Read now: The nine best restaurants in Sydney


A doppio of the Italian Riviera on the coast. Lorne, Victoria.

Inside Totti’s Lorne. Photography: Ashley Ludkin.

Merivale’s take on casual Italian dining – share plates brimming with wood- roasted fish, burrata, marinated peppers, anchovies, octopus and sardines – has spawned three Sydney venues and has now finally made it south of the border. The new outpost at the Lorne Hotel is a day-trip destination in itself. Executive head chef Mike Eggert recommends the chilli prawn all-vodka pasta and “the crumbed King George Whiting. It’s the best fish in Australia done as a schnitzel”. What’s not to love?

Such and Such

A considered campaign in the nation’s capital. Canberra, ACT.

A dish at Such and Such. Photography: Cassie Abraham.

The team behind the city’s much-vaunted Pilot restaurant has created an outpost where the quirk factor and lack of pretension is in perfect proportion to the care and consideration that has clearly gone into the menu. First up, a big ol’ green tick for “choosing to only list drinks from people who work to improve the land they occupy”.

There’s also the flexibility of the menu, which offers both an array of snacks (try the school prawns with devil spices and cashews) to accompany a quick drink as well as enough solid grub for a meal (we recommend the ‘whole flathead, just enough tartare’.) But leave room for dessert. Co-owner and executive chef Mal Hanslow notes, “Our coupe de cello (a limoncello sorbet with ginger and lemon balm) is a great way to finish if you’re starting to feel a bit full – it is both tart and sweet and a great refresher.”


Great Southern Land meets Northern Exposure. Melbourne, VIC.

Photography: courtesy of Freyja.

Copenhagen’s Noma may be closing next year, but Australia has found its own standard bearer for ‘new Nordic cuisine’ in Freyja. You’d be hard- pressed to find a more innovative degustation in the country right now.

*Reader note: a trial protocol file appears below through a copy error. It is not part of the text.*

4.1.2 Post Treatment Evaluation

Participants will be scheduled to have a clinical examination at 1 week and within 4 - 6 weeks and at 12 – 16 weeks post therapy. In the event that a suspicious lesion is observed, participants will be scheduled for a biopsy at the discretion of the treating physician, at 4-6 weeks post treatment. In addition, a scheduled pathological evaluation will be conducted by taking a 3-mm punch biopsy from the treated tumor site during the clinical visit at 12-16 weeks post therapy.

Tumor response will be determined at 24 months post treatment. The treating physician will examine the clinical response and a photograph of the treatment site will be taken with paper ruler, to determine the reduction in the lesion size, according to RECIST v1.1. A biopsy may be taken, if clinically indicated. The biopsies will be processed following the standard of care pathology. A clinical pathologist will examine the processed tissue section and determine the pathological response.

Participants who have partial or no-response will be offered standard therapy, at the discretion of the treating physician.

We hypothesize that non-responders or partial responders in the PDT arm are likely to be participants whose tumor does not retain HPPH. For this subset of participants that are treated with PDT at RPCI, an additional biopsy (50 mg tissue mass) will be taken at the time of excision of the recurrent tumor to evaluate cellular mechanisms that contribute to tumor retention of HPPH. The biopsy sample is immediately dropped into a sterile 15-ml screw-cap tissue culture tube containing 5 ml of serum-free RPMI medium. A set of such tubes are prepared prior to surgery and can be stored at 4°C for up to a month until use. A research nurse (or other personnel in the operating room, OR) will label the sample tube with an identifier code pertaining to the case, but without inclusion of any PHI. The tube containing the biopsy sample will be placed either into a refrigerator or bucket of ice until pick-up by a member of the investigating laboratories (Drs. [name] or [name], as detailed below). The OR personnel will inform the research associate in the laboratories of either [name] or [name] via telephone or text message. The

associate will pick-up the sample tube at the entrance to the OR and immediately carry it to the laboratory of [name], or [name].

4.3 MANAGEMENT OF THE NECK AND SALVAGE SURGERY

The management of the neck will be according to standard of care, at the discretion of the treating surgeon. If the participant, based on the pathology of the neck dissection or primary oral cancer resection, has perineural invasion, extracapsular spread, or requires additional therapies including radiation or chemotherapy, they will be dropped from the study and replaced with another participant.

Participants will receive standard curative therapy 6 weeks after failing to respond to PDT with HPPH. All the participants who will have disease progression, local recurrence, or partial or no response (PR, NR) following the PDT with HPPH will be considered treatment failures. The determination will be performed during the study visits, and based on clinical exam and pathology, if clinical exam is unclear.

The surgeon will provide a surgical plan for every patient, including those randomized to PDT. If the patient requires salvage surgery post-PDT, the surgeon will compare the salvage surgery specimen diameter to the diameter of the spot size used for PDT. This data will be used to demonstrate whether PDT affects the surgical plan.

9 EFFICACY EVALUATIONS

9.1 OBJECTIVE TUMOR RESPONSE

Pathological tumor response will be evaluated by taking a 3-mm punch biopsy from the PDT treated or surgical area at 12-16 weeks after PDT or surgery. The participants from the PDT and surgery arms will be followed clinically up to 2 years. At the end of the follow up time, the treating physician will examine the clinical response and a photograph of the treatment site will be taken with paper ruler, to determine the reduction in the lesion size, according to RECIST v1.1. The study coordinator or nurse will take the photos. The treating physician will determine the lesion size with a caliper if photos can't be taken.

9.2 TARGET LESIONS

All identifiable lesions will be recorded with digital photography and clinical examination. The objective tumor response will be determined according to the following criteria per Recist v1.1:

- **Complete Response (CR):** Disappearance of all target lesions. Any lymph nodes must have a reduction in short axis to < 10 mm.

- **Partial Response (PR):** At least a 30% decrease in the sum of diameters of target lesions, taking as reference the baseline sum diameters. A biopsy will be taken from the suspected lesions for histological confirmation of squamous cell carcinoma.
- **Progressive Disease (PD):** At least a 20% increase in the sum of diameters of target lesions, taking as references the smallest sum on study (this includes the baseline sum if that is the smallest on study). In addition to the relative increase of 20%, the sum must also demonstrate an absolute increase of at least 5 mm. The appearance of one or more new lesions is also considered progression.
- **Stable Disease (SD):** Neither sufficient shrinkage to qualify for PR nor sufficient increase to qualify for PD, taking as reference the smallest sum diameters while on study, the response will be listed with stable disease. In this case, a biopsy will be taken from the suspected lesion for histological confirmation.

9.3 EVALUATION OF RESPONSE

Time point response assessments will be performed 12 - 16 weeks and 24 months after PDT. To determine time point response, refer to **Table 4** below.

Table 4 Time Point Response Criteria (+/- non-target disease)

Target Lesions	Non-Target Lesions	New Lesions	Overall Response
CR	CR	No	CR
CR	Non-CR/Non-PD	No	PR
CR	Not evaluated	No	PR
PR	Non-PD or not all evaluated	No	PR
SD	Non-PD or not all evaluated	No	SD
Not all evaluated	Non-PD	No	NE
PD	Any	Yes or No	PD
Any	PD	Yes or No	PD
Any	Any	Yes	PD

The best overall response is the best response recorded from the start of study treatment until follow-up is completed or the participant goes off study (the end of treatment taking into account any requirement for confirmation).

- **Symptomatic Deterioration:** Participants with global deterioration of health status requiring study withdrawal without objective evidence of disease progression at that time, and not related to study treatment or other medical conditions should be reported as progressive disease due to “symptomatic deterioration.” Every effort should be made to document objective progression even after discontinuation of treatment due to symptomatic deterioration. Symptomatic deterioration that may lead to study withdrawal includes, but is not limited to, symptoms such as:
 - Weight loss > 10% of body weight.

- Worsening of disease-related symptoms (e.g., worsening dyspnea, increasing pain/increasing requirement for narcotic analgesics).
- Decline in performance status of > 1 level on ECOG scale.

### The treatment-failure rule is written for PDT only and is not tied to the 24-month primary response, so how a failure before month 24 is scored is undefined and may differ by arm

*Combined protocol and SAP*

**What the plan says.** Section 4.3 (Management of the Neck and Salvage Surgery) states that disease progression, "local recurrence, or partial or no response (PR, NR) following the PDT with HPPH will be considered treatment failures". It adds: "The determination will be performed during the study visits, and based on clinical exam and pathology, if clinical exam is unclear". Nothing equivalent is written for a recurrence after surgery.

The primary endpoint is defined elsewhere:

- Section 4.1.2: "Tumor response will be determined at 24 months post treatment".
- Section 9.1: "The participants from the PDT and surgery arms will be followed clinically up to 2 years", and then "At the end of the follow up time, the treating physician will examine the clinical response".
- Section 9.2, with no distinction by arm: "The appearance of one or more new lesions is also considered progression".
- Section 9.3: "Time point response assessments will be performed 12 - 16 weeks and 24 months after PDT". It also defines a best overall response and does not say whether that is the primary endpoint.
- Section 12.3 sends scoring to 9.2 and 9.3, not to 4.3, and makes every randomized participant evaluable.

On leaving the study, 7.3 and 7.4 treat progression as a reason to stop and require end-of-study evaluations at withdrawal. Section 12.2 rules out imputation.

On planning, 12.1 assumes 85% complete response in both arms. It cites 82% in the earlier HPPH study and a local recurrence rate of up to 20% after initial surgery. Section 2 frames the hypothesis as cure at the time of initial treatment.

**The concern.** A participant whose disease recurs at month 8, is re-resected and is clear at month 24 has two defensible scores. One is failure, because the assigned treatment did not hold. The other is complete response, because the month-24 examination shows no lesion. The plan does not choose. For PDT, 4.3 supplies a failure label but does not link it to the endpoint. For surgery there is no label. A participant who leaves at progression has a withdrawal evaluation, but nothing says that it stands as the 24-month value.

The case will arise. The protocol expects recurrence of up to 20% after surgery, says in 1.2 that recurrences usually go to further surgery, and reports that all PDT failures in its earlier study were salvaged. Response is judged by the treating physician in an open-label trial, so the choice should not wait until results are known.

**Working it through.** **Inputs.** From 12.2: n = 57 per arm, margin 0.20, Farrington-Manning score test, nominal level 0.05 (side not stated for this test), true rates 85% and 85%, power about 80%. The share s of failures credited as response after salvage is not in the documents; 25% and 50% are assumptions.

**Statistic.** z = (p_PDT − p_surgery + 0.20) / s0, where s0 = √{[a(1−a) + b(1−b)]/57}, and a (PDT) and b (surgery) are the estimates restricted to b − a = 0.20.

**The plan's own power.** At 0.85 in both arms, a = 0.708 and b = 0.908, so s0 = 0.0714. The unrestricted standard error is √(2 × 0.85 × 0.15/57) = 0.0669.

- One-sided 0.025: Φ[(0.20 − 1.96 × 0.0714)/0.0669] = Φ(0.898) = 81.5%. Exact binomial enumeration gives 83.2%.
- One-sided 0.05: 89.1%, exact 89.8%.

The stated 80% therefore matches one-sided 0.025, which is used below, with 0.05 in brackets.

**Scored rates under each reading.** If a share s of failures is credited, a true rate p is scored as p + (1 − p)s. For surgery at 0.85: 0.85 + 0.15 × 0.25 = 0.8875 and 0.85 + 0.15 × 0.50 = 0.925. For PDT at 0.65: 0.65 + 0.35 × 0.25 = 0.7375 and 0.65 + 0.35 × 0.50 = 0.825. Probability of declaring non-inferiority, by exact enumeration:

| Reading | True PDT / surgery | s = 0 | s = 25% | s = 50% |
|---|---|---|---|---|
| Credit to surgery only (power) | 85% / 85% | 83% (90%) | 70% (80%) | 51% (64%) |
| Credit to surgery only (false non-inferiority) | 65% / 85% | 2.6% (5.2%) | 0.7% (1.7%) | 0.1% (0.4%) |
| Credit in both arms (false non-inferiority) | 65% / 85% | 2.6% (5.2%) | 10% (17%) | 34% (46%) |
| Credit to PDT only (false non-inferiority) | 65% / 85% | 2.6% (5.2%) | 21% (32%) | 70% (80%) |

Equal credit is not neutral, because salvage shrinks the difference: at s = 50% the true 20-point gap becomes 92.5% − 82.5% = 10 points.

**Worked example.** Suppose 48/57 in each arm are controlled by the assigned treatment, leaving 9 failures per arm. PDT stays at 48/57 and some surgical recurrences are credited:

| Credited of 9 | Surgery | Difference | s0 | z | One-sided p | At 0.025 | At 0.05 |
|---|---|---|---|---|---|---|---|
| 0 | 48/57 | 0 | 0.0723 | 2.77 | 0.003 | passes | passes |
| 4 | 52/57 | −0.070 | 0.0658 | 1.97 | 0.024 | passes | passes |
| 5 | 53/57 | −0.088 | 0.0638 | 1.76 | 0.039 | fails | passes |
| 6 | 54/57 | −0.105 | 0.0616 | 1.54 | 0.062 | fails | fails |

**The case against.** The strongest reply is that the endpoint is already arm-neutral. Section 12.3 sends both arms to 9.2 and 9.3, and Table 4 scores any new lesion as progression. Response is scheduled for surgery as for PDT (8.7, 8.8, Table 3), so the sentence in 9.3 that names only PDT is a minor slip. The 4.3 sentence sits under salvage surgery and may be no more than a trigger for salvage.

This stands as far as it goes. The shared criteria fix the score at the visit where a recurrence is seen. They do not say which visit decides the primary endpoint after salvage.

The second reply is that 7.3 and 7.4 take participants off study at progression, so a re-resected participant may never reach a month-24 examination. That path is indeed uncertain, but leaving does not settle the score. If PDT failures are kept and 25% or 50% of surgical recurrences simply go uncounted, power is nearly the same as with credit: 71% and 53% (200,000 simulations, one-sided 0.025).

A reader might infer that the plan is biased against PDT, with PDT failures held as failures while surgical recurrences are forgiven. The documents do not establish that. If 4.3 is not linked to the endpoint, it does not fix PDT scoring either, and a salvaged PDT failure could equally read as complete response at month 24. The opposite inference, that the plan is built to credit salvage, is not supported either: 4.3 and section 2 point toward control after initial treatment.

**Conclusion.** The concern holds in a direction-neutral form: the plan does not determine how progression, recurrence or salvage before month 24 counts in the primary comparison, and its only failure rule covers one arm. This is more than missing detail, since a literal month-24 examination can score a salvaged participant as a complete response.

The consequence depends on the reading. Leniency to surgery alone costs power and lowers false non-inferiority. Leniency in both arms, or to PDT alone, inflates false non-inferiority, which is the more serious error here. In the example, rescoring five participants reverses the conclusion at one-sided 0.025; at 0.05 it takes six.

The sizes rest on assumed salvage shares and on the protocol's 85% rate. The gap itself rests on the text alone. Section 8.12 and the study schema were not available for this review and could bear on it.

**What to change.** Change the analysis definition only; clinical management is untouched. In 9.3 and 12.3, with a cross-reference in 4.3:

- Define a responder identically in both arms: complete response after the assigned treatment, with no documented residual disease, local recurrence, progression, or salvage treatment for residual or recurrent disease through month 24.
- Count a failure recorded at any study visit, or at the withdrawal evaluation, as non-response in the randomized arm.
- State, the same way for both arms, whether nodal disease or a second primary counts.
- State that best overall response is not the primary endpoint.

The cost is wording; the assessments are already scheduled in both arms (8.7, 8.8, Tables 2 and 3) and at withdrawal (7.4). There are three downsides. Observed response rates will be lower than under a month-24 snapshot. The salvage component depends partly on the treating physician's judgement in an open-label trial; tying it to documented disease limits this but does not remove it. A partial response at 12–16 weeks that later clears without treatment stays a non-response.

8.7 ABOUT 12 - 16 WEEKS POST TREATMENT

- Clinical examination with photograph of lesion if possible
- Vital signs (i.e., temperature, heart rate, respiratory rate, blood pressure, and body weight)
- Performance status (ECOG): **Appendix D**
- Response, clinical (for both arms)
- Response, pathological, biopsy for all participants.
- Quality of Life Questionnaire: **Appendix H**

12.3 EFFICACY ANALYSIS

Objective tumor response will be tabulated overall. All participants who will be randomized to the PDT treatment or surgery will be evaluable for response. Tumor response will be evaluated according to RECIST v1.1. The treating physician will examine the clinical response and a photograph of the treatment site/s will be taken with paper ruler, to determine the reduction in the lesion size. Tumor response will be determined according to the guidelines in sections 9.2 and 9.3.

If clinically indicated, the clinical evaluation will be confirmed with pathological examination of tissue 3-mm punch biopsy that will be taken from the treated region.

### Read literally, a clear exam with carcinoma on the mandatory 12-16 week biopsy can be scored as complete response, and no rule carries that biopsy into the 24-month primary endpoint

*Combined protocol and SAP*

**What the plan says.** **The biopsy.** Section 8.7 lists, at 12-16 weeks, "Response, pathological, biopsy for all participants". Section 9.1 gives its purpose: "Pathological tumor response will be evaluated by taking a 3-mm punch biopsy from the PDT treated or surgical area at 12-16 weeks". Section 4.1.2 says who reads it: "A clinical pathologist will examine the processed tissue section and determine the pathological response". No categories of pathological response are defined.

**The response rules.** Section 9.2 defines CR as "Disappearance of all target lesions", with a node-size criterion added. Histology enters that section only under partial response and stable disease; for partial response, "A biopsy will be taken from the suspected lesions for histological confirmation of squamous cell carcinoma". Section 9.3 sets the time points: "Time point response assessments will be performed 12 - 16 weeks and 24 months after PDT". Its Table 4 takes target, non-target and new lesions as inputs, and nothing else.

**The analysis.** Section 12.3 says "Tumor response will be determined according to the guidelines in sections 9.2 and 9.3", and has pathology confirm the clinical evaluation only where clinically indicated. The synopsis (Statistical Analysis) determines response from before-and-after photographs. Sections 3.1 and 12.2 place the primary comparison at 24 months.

That’s largely due to the fact that executive chef Jae Bang – Korean-born, Culinary Institute of America-trained and with both El Bulli and Daniel on his resume – has tapped into the Nordic tradition of blending past and present. The former being preserved ingredients that sustained Scandinavians through brutal winters and the latter hyper-seasonal fresh ingredients – such a priority that Bang wanted to know the exact week we were publishing in order to recommend a dish in peak season.

“My favourite menu item right now is undoubtedly our mushroom dish, which combines the rich flavours of cheddar, egg yolk and sweet tropea onions.”


La Vera Cucina in the Apple Isle. Hobart, TAS.

The porchetta with salsa verde at Peppina. Photography: courtesy of Peppina.

Another debutante within hotel environs (in this case, The Tasman), culinary director Massimo Mele’s menu cleverly contrasts its five-star setting with a menu derived from past intimacies. “Peppina draws inspiration from Italian cuisine in the idea of simplicity and generosity in culture and tradition,” Mele says. “It also has a personal approach – Peppina takes its name from my grandmother, Giuseppina, who inspired me from a young age. My nonna has always been a huge food influence and this restaurant for me is going back and revisiting those nostalgic recipes from my childhood.”

The most memorable dish on a menu brimming with the likes of ricotta cavatelli – pork and fennel sausage, oyster mushrooms, chilli and parmesan cream – is the porchetta with salsa verde. “It’s flavoured with little more than black pepper, rosemary and lemon zest and served with a classic salsa verde of garlicky green herbs. This dish reminds me of the modesty and natural elegance of my grandmother’s cooking.”